CHARLESTON, S.C. ― Joe Biden has gotten a lot of flack for his support of the 1994 crime bill, his signature legislative achievement in the Senate that has been blamed for an increase in the U.S. prison population.
But evidence suggests the decades-old law will be less of an issue for him as he continues to lead the race for the Democratic presidential nomination in the 2020 election.
Experts say the sprawling legislation, signed into law by President Bill Clinton, contributed to both a decline in crime and an increase in mass incarceration. It expanded the federal death penalty and created dramatically harsher sentencing laws, including a three-strikes provision that mandated life terms for people with at least three federal violent crime or drug convictions. It also gave states incentives to lock criminals up for longer periods of time and provided billions in funding for new prisons.
“Good people signed on to that bill. People make mistakes. But let’s hold them to that,” Sen. Cory Booker (D-N.J.), a 2020 rival, said in an interview with HuffPost last month. “That crime bill was shameful, what it did to black and brown communities like mine [and] low-income communities from Appalachia to rural Iowa. It was a bad bill.”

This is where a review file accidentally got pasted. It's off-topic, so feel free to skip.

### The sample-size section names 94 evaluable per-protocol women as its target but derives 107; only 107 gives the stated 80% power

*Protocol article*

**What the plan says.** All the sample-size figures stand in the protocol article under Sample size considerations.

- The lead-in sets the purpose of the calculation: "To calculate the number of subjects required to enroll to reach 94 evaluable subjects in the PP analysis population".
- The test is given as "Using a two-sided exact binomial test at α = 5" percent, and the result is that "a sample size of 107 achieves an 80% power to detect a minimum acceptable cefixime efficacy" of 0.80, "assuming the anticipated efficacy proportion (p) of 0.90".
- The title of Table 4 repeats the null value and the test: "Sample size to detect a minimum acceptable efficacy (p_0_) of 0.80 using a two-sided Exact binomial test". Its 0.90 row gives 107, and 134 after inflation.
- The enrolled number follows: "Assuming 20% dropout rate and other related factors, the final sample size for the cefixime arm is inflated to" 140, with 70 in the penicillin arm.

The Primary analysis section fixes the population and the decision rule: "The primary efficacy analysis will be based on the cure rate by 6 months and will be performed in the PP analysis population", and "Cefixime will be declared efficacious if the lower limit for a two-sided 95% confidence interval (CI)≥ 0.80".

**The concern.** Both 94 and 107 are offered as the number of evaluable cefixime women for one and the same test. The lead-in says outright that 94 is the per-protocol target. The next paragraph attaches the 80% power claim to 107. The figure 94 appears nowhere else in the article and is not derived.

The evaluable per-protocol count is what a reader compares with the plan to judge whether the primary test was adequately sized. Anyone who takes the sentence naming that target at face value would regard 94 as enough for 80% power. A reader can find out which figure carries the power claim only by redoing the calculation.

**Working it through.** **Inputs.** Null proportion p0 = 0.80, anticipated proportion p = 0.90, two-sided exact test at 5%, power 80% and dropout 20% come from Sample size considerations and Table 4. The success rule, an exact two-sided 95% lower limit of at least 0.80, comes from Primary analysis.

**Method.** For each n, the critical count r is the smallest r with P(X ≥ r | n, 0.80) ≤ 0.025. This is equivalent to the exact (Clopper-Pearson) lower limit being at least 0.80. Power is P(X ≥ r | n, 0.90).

Biden has continued to defend the law, telling voters last month there were “a lot of the good things in the bill” (it also contained a ban on assault weapons and the initial version of the Violence Against Women Act). He said it “did not generate mass incarceration.”
Biden’s defense of the law doesn’t appear to be costing him support among African Americans, though. In South Carolina, where over 60% of Democrats are black, Biden holds a commanding 20-point lead over the rest of the crowded primary field, according to a recent poll.
Asked if he faulted Biden for his role in getting the 1994 crime bill through the Senate, Lee Moultrie, a black civil rights activist from Charleston, South Carolina, said, “Hell, no.”
“People made decisions based on the time,” Moultrie said. “You can’t come back 20 years later and say, ‘OK, you shouldn’t have done this.’ The information they had led them to make some decisions that they made. Now, we might see it might not be effective as we wanted it to be, and that it created some problems that we didn’t want to have, but we have to give that a pass.”
Standing in line to see several candidates address black economic issues at a presidential forum in Charleston over the weekend, Moultrie, who remains undecided in the election, argued that African American leaders and community members share some responsibility for not working harder to stop the law at the time.